8 Guard me like the apple of Your eye; hide me in the shadow of Your wings
shom-RAY-nee k’-ee-SHON bat A-yin b’-TZAYL k’-na-FE-kha tas-tee-RAY-nee
ח שָׁמְרֵנִי כְּאִישׁוֹן בַּת־עָיִן בְּצֵל כְּנָפֶיךָ תַּסְתִּירֵנִי׃
17:8 The apple of Your eye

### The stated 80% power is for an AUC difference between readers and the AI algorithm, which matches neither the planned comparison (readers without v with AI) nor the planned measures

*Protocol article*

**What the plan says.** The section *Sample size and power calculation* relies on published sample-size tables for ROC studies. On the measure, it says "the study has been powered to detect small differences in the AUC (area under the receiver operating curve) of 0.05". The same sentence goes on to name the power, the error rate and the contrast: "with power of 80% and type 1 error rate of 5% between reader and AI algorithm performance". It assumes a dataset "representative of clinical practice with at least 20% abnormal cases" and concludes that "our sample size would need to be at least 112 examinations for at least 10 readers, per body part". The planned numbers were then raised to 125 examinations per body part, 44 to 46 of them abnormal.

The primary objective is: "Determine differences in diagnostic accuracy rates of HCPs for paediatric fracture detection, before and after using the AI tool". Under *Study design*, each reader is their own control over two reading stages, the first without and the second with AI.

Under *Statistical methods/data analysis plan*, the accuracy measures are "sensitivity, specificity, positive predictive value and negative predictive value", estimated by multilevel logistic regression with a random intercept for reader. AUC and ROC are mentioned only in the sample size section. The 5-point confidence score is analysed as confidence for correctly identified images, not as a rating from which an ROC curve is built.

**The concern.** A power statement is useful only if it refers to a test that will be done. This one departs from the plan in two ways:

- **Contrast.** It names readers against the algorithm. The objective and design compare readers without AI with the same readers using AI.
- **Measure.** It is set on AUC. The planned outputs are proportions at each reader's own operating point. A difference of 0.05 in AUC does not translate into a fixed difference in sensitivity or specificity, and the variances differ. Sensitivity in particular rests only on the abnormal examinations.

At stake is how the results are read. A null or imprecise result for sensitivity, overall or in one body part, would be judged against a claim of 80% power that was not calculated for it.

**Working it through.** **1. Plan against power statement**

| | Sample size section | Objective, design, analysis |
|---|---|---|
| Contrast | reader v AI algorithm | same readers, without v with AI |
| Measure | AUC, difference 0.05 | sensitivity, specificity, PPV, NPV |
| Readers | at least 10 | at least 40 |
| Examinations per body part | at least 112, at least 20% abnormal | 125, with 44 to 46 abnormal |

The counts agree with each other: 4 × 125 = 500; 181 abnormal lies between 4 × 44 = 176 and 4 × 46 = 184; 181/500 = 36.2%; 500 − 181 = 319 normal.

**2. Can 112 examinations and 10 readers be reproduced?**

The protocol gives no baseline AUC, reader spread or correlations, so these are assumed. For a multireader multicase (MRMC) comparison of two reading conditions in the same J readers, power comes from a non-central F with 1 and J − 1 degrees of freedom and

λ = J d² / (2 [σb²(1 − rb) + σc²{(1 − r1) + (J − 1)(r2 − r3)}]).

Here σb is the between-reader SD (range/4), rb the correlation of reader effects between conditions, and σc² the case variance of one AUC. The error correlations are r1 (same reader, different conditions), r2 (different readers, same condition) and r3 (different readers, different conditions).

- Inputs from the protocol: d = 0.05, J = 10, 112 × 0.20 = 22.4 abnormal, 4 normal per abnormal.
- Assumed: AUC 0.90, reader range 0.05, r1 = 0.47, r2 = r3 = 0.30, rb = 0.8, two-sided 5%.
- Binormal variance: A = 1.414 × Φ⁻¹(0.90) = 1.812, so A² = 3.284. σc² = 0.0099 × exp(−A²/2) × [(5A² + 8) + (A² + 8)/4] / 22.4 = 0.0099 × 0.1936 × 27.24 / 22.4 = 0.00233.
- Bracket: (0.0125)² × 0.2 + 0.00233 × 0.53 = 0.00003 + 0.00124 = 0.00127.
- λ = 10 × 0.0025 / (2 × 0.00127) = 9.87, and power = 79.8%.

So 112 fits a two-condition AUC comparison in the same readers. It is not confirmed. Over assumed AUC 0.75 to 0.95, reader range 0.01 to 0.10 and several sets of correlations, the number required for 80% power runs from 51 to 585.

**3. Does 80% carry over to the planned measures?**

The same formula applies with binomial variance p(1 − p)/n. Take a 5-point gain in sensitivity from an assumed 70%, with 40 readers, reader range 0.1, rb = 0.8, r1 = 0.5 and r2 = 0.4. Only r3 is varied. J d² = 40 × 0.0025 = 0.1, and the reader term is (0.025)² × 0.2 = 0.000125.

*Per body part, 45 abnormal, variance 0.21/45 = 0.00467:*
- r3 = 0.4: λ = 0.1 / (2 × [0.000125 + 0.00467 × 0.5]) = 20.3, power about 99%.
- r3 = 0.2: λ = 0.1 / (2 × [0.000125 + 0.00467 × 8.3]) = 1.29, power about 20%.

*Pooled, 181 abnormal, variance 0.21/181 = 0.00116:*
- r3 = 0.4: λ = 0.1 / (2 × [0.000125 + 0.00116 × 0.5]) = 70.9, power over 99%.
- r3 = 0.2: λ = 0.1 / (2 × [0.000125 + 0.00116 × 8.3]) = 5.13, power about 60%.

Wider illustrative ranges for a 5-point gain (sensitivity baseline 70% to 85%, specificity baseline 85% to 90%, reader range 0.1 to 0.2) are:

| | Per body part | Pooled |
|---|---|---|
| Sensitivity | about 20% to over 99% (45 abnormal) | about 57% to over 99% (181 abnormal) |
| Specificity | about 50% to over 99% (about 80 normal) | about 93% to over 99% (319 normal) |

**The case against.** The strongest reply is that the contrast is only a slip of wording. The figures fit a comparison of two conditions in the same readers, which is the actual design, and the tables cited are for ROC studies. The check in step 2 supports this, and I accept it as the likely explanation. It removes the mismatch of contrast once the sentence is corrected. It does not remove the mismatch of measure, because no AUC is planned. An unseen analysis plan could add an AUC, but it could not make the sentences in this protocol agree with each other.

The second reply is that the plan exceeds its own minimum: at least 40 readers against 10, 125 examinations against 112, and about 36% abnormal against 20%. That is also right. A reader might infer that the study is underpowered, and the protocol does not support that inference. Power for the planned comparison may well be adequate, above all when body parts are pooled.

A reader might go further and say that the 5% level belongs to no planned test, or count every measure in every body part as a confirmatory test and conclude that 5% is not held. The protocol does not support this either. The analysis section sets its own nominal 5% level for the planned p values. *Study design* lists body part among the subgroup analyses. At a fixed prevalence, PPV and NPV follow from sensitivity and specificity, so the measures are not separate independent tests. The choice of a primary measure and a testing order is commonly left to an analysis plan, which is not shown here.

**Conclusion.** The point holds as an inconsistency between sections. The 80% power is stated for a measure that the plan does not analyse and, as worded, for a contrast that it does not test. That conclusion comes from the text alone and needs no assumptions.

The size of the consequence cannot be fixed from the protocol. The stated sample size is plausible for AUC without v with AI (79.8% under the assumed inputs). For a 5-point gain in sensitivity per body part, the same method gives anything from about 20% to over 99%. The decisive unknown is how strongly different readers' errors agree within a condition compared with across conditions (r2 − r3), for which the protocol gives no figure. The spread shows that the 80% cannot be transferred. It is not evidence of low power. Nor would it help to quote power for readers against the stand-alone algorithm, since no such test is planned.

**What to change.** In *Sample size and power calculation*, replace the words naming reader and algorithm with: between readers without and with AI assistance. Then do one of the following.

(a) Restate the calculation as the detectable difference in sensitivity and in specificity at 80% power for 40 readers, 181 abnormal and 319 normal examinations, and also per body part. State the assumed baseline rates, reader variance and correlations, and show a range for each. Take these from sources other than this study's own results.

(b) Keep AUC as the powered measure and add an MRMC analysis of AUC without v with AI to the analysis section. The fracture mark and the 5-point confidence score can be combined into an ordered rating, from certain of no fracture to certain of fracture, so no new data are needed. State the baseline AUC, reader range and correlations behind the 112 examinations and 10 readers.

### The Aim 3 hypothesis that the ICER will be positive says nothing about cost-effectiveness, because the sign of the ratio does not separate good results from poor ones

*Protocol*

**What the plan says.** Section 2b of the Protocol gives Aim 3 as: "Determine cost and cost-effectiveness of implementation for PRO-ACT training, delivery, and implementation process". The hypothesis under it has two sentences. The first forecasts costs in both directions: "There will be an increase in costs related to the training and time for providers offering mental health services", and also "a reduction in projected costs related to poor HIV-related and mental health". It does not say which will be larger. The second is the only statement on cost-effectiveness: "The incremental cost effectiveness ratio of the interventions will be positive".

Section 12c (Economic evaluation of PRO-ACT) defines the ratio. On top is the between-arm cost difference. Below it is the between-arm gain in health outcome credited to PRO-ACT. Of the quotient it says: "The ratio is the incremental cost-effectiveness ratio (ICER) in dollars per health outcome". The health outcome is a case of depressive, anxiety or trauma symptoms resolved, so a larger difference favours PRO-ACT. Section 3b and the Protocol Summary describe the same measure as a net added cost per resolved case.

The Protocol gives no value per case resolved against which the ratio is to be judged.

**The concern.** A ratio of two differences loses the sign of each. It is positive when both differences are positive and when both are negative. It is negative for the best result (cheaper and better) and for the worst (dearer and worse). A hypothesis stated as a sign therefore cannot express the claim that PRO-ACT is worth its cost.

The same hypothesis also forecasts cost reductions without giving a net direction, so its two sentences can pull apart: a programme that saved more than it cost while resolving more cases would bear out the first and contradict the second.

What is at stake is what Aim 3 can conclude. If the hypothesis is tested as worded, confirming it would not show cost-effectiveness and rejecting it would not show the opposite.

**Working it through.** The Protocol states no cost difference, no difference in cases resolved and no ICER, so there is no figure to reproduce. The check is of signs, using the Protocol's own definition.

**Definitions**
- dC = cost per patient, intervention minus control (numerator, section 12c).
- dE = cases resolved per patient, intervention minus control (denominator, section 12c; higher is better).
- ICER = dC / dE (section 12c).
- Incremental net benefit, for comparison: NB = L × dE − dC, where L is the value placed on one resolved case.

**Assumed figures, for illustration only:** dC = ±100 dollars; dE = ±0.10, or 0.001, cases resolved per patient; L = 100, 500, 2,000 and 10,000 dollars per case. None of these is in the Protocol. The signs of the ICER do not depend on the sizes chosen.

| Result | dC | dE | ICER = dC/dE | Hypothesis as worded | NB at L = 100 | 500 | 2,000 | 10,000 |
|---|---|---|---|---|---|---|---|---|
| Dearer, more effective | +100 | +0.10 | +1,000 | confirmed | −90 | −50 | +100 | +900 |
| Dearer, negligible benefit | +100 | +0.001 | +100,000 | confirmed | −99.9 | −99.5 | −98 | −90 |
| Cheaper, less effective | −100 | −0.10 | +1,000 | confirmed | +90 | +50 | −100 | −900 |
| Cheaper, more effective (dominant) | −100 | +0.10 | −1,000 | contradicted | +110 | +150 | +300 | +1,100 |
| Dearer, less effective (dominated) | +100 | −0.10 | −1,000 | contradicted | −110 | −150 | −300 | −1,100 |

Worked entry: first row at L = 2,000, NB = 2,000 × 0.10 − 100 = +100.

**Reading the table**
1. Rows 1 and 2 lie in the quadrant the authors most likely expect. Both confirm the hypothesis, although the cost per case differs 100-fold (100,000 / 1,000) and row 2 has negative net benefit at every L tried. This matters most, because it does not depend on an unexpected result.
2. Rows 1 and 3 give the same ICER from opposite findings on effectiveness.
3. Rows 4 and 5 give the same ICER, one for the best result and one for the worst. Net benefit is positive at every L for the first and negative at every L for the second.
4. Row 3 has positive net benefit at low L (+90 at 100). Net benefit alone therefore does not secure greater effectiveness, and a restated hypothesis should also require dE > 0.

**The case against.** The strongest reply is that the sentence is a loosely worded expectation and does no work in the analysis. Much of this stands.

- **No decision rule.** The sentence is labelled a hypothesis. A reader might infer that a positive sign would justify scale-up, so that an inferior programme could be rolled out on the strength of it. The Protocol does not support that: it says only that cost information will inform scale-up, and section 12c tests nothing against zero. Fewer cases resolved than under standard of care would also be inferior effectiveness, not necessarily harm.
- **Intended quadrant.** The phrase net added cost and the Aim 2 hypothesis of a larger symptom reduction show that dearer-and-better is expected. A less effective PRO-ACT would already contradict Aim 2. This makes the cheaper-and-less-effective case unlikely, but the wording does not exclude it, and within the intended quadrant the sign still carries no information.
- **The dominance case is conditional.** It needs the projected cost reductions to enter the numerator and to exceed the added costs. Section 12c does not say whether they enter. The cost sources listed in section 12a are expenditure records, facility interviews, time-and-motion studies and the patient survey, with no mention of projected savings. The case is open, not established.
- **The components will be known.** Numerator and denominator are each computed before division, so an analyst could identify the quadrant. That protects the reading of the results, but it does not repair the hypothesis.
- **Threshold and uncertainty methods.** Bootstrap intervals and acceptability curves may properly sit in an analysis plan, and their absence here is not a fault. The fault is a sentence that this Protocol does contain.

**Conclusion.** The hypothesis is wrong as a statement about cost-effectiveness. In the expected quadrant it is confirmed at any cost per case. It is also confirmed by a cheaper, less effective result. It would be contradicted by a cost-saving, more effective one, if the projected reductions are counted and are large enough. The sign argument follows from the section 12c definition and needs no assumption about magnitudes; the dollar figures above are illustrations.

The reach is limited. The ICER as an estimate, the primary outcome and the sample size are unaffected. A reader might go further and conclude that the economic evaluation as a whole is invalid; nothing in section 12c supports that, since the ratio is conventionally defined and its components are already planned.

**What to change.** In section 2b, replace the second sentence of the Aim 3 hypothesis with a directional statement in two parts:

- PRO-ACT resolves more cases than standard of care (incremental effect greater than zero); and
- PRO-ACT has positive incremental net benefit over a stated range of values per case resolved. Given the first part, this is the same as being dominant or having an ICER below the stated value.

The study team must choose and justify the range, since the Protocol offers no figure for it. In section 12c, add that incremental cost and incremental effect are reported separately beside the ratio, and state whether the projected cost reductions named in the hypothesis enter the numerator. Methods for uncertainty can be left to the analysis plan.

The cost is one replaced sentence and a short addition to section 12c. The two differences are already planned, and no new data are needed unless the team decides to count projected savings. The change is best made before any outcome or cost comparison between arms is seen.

The term eeshon bat ayin (אישון בת-עין), ‘the apple of the eye’, refers to the pupil , and is used by the psalmist to reflect the divine protection he seeks: “Guard me like the apple of Your eye”. The eye is the most sensitive part of the body, and therefore the most protected part of the face. There are eyelids and eyelashes to protect the eyes from foreign intrusion, eyebrows to protect from sweat, and the forehead and nose to protect them from impact. The psalmist asks that Hashem protect him fully like the eye that is surrounded on all sides. A more profound interpretation of this expression recognizes that the eye is also the window to the soul. By asking the Lord to protect his eyes, the psalmist is thus asking God to guard his soul. In 1989, a group of settlers created a new community in Gush Etzion under the guidance of Rabbi Yitzchak Ginsburg. The residents of the community, called Bat Ayin, are mostly Jews with Hassidic tendencies, who place great emphasis on spirituality and the soul and aim to recognize and spread the light of Hashem in this world. Today, close to 200 families live in Bat Ayin, representing Jews of all walks of life, from rabbis and teachers, to artists and musicians, builders, farmers, doctors and writers.